Plot: Brian De Palma has a rich, extensive filmography loaded with classics, hits, and even misses, but his work is always controversial and always gets attention, from both critics and cinephiles. In De Palma, the director sits down to discuss his career in depth and reveal all the highs, lows, and inside scoops about his illustrious and remarkable run as a filmmaker. The premise is a simple, stripped down, as De Palma just talks about his movies and his life, with clips from movies that help enhance his comments, but it is just the man and his memories. This kind of in depth, first hand insight from the director himself is almost unheard of and is a riveting watch.

Entertainment Value: This retrospective of Brian De Palma’s career has an unusual approach, as it is just an extended interview with the man himself, with no one else brought in. The piece has a minimalist design, as it is just De Palma on camera in a casual setting as he talks in depth about his movies and his life, but that lets the focus rest where it should, on his words. He starts at his inspirations for going into film and talks about his youth, touches on his problematic relationships with big studios, the trials of the creative process, and his eventual departure from American cinema, with ample time spent on each phase of his career. He is quite candid, talking about his triumphs and his misfires, going into his personal take on why some worked and others failed, most of which seems genuine. He is obviously a big fan of his work, but that is to be expected and De Palma does take himself to task at times, especially in how he dealt with the studio system limitations.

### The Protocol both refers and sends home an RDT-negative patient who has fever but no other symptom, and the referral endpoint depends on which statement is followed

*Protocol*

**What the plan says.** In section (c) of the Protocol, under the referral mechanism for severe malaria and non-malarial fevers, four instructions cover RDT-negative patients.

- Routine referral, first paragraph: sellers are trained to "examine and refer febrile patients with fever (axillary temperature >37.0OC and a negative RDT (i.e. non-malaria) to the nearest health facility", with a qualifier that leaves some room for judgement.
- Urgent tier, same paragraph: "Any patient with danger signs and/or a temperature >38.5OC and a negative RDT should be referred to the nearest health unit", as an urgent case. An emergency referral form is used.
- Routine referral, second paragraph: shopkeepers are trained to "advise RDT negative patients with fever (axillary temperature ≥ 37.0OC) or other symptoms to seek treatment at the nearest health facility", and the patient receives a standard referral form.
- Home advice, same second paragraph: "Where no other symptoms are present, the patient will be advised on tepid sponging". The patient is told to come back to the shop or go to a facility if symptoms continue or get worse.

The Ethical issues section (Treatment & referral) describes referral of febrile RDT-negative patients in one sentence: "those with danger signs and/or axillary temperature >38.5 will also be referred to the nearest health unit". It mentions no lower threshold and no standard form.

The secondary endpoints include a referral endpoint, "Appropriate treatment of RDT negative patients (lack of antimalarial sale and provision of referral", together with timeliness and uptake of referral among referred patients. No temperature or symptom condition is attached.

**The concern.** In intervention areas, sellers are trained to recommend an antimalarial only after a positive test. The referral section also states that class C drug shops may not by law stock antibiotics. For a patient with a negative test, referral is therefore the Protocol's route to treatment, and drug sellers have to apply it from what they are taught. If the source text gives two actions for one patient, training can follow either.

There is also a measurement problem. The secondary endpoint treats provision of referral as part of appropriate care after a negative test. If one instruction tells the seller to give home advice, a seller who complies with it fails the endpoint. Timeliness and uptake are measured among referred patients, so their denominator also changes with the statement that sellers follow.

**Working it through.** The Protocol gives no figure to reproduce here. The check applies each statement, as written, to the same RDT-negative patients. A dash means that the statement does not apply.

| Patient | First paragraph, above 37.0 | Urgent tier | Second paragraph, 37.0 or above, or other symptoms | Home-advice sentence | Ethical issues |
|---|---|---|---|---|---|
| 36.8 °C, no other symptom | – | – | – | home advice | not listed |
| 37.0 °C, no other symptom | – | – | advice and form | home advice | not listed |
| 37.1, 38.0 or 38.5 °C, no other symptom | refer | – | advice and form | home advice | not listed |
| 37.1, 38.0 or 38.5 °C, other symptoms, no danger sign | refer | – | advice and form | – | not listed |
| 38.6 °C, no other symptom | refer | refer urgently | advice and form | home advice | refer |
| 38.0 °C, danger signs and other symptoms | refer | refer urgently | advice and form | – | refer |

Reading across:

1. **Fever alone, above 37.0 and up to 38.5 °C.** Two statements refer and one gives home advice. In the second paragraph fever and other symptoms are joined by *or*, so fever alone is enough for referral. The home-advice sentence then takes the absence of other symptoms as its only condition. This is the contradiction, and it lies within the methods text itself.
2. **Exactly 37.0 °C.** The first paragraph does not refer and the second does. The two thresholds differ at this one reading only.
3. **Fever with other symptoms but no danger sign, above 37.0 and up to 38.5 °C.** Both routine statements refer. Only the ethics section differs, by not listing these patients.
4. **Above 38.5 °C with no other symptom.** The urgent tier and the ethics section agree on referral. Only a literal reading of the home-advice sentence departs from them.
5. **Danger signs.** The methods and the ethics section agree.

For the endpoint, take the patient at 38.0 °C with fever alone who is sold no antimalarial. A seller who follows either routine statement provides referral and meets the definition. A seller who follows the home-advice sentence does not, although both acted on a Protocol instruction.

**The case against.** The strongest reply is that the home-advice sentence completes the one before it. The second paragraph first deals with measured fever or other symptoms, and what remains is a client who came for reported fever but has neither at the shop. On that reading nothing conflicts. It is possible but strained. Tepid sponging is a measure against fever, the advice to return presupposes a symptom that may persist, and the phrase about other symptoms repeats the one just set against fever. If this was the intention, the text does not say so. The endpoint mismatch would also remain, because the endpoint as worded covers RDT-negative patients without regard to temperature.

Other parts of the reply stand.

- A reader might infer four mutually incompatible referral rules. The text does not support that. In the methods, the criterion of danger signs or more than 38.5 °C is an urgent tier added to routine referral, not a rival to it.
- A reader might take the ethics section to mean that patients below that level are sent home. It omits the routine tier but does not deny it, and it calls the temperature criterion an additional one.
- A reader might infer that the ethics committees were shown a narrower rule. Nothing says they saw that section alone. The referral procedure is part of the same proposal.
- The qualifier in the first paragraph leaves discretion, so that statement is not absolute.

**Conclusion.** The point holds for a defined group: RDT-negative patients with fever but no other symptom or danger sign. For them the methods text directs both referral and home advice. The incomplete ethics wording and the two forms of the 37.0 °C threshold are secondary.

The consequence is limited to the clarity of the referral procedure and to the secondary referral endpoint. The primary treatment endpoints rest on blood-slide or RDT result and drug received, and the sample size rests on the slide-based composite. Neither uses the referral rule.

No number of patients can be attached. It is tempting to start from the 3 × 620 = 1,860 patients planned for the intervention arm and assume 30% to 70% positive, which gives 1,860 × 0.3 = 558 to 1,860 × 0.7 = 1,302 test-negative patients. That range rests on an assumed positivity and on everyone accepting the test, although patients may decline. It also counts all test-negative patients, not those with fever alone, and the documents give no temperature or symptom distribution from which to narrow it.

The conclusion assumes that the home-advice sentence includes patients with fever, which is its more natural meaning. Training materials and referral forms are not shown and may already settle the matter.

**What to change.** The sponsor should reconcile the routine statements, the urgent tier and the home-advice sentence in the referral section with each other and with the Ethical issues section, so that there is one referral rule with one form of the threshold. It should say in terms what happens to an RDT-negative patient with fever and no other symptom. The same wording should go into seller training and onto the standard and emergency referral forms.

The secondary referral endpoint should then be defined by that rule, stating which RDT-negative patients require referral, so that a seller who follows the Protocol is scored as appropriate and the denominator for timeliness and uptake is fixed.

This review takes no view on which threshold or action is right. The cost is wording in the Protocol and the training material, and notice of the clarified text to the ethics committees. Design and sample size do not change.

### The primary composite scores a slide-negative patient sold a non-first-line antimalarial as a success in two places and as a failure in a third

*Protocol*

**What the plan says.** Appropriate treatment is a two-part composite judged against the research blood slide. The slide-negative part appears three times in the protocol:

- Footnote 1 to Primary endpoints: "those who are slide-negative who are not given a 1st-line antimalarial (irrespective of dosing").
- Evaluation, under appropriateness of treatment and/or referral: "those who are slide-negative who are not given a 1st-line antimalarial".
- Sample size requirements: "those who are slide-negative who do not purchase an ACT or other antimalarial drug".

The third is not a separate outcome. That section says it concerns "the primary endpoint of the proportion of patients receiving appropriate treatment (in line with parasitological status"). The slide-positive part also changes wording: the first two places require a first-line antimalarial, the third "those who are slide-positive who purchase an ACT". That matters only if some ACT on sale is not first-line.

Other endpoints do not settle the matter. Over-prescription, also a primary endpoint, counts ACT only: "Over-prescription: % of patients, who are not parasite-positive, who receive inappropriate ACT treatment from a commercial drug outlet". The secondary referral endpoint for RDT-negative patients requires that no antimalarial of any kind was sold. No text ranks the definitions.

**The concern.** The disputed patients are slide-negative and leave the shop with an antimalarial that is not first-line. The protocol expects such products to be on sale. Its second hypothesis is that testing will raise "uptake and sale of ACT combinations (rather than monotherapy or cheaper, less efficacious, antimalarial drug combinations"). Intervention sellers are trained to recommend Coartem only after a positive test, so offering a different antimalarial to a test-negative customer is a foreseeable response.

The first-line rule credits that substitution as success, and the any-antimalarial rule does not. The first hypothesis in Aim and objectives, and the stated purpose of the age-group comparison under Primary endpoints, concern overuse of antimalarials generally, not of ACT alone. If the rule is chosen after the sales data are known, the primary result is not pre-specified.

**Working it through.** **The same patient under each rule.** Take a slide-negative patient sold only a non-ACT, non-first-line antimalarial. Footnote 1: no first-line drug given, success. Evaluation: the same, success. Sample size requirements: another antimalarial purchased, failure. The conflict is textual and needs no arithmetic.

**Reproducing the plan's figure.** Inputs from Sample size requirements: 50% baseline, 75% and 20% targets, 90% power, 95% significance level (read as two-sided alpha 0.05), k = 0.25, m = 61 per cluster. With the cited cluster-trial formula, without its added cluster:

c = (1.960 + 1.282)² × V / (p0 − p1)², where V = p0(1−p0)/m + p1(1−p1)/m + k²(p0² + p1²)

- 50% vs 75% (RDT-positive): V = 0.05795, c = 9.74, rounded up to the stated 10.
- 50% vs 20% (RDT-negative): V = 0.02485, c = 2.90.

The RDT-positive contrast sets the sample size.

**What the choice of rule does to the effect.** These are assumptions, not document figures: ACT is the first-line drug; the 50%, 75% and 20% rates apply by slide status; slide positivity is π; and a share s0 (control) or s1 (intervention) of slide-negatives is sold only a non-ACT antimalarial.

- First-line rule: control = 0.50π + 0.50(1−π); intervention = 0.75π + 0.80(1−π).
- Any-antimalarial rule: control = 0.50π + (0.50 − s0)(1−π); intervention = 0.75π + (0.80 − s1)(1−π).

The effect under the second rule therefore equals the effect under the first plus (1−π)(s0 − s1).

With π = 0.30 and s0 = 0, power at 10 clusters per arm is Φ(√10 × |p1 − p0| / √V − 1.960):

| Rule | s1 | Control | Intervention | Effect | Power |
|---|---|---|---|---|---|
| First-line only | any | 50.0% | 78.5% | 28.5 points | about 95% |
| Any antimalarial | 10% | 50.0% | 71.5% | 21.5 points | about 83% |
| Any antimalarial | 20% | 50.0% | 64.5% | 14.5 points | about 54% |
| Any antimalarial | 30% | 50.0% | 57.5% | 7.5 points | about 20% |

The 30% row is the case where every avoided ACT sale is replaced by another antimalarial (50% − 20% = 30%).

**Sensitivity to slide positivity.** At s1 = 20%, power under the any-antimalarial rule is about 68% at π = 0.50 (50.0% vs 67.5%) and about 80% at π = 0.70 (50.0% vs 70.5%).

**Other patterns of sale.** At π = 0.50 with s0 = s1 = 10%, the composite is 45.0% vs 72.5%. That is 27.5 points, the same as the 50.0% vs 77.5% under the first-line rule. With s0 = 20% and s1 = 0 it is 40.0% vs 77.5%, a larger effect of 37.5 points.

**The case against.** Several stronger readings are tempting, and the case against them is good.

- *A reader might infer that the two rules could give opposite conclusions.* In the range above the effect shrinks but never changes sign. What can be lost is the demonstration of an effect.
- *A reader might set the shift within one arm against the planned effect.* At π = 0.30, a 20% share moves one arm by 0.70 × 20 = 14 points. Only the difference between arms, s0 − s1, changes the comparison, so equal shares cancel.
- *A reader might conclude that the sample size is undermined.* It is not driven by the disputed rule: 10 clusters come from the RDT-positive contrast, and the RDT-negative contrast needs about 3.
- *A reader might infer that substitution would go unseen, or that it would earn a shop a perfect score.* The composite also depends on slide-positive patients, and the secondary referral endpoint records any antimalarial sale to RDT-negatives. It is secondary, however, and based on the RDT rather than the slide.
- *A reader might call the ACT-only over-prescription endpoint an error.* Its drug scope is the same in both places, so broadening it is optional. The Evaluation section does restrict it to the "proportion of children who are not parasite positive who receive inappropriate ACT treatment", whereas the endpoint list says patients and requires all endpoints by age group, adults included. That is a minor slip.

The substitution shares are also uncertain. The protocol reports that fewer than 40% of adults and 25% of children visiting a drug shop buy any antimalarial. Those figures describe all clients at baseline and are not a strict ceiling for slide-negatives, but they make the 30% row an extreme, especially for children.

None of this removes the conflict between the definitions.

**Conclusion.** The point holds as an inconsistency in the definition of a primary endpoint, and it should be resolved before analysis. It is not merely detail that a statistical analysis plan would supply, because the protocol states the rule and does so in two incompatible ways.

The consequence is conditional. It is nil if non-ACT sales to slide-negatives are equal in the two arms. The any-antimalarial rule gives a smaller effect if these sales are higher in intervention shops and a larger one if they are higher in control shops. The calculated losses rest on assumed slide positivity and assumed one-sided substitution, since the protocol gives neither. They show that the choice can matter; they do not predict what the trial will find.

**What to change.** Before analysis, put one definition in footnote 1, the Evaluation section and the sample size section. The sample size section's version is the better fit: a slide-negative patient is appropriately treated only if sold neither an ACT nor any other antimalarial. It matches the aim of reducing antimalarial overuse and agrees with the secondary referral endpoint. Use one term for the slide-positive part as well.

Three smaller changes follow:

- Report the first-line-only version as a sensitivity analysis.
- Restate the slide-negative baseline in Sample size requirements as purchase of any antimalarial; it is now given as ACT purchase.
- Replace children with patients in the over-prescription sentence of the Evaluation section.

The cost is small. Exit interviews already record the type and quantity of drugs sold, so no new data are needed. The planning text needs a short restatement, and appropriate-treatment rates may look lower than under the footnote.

The approach of De Palma alone as both the subject and the storyteller is interesting and has both benefits and drawbacks. As I said, being able to hear these stories from the man who lived them is invaluable, but as he is the lone narrator here, we have only his view and memories. De Palma seems candid and mostly open, but I would have appreciated some other perspectives, especially of the people he was talking about, his cast, crew, and fellow filmmakers. At the same time, that would have diluted the movie and cut down on the depth of the content, as this approach allows De Palma to take time with each of his movies and never feels rushed. In any event, De Palma as the lone voice here has both positive and negative impacts, but I think the good outweighs the bad. I also liked the use of key film clips, both from his own movies and those that influenced him, as well as a few snippets of deleted footage, used to help visualize his perspective. These film clips add a lot to the experience, such as being able to see his split screen visuals at the same time he details his thoughts on the process. In the end, I think De Palma fans and anyone interested in cinema should find a lot to like here.

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